(USA TODAY) -- What looks like an X-ray of a hand is actually the remains of a star that has exploded 17,000 light-years away.
The astronomers who captured this image with a NASA space telescope are calling it the "Hand of God."
"We don't know if the hand shape is an optical illusion," said Hongjun An of McGill University, Montreal, Canada, in a statement from the Nuclear Spectroscopic Telescope Array (NuSTAR) Mission.
What the image shows is a pulsar wind nebula, a dying star and the cloud of materials left over from the star after it exploded. The particles are interacting with nearby magnetic fields, causing the particles to glow in the image, according to NuSTAR.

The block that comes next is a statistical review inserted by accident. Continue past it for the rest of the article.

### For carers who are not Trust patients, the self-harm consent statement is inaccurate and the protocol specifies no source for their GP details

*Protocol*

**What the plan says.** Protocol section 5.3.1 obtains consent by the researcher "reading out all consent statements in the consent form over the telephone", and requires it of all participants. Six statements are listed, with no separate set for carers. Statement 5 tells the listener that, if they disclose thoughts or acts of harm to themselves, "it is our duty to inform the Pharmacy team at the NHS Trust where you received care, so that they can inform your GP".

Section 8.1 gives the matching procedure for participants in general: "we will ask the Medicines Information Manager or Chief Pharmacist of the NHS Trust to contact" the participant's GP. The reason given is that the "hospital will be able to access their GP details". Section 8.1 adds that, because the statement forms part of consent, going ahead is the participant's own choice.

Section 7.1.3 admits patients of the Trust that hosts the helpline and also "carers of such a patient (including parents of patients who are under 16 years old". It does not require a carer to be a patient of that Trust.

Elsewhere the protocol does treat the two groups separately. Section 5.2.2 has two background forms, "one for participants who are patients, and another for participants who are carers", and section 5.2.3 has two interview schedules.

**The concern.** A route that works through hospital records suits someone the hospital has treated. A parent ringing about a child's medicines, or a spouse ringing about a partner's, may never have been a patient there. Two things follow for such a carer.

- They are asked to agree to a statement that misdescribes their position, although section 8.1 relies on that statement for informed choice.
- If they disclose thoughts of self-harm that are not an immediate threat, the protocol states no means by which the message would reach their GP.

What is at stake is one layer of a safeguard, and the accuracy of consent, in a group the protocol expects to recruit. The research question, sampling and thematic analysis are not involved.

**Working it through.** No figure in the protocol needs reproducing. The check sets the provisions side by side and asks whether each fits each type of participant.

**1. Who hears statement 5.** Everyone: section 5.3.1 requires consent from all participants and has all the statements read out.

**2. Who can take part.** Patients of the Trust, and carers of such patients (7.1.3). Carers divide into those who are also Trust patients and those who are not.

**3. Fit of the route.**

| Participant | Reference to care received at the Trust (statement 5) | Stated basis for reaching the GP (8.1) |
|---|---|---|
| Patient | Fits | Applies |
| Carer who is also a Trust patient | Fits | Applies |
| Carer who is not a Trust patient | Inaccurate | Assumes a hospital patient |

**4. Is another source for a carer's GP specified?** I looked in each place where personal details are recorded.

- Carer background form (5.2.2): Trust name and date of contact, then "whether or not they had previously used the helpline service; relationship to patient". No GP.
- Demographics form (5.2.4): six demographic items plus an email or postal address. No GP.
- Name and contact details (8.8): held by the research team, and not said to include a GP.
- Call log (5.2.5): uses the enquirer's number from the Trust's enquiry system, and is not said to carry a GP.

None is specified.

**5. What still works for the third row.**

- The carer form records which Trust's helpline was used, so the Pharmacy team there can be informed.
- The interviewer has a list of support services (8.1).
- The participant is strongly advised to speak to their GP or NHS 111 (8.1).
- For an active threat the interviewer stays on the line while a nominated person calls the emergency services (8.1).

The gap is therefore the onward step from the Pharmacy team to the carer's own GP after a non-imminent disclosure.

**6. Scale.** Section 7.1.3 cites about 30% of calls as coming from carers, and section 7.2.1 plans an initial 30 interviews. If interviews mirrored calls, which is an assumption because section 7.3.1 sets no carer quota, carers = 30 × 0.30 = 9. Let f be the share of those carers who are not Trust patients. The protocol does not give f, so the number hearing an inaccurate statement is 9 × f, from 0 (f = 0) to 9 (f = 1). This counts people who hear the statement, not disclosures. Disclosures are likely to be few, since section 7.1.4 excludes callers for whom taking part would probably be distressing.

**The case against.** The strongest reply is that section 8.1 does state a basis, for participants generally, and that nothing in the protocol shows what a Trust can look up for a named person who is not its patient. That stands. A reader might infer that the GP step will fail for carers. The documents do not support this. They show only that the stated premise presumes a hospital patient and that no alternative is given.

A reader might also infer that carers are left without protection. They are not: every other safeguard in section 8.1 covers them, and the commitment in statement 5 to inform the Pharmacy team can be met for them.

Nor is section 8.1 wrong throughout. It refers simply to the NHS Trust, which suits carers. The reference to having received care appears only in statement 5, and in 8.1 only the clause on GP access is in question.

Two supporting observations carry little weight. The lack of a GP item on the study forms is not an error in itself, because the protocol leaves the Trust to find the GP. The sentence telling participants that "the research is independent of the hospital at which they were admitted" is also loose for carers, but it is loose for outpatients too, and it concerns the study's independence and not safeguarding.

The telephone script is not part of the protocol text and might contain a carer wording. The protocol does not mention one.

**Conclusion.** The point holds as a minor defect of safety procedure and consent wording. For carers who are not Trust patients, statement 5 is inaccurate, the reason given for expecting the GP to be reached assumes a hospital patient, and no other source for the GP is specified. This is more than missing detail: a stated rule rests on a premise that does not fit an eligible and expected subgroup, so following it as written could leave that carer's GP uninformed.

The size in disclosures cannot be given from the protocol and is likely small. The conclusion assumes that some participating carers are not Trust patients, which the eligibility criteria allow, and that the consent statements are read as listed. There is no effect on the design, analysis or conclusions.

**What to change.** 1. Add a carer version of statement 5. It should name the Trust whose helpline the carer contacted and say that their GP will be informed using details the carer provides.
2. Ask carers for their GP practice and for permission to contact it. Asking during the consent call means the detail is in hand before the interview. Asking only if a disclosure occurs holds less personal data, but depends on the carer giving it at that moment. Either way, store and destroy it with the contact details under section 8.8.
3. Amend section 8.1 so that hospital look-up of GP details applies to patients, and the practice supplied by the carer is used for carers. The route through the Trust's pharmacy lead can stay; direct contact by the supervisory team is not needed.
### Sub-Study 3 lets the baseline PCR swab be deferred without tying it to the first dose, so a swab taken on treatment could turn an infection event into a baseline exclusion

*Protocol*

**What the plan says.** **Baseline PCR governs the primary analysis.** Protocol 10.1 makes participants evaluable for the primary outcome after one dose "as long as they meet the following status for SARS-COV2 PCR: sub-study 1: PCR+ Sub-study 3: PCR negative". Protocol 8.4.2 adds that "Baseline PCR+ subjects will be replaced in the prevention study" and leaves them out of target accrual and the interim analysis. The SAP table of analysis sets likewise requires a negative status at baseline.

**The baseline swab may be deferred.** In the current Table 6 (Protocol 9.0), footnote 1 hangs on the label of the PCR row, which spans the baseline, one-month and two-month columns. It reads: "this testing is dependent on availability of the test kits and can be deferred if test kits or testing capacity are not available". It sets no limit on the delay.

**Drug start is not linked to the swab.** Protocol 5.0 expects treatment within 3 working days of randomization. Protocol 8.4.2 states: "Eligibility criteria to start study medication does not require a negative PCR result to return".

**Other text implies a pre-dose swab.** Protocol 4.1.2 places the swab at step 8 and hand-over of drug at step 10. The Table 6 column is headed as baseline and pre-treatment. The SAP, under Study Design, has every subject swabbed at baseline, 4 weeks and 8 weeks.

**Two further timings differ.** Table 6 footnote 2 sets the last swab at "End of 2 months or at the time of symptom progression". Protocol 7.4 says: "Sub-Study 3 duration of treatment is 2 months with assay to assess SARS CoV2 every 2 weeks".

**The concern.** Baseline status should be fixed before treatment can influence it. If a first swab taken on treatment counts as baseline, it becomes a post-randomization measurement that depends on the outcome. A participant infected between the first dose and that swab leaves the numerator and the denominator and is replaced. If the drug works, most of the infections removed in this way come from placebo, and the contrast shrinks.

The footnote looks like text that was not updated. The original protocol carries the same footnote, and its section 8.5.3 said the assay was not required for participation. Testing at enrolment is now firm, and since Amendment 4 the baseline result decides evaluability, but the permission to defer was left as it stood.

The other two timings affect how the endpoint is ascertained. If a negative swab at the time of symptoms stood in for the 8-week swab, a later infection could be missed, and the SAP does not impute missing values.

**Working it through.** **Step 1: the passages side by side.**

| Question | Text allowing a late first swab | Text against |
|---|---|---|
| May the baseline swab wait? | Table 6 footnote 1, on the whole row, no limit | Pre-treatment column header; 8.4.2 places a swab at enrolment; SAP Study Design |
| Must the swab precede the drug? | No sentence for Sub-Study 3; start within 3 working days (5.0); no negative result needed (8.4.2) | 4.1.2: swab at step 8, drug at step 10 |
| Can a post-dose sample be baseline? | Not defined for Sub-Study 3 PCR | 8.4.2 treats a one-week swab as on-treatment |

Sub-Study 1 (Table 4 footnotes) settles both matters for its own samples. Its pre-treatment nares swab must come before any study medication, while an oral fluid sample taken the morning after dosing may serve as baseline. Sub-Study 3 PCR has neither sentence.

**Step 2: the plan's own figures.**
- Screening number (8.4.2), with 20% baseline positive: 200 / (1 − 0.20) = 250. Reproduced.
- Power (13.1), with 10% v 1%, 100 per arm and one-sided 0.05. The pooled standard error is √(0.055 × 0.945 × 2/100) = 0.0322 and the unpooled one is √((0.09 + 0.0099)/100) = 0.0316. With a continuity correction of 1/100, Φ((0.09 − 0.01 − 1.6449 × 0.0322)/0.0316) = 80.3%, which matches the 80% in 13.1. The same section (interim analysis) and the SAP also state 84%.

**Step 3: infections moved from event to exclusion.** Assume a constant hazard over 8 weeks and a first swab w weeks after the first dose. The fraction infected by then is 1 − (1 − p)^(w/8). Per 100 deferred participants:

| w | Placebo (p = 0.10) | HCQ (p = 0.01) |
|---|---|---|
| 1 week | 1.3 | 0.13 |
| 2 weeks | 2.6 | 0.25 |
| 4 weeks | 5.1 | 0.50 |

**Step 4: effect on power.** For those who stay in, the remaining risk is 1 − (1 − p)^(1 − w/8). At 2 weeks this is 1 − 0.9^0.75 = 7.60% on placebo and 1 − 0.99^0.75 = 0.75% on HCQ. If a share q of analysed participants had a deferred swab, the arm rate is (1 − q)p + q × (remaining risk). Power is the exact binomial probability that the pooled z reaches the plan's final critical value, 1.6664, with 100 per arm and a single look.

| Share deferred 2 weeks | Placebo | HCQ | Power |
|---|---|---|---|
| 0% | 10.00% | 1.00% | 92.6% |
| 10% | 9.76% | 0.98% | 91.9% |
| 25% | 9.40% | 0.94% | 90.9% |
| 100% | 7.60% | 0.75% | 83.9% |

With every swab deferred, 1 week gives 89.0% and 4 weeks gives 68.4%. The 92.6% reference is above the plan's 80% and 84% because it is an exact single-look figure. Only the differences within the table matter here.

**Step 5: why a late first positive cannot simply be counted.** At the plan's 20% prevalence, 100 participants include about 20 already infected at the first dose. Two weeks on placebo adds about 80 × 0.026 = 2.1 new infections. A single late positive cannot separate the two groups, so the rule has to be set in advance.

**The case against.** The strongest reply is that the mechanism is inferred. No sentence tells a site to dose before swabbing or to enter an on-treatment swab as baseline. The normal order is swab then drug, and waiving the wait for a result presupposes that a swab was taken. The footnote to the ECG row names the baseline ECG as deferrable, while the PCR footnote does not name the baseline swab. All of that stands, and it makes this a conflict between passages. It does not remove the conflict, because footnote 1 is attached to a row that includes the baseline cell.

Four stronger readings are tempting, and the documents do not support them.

It's unclear if the nebula looks like a hand because of the way the particles are interacting with the magnetic fields, or if the particles are actually shaped like a hand.
NuSTAR says the star itself is about 12 miles in diameter and is spinning at nearly seven times a second. As the star spins, it spews particles "upheaved during the star's violent death."
The NuSTAR space telescope was launched in June 2012 with the goal of observing black holes, dead and exploded stars and "other extreme objects," according to NuSTAR.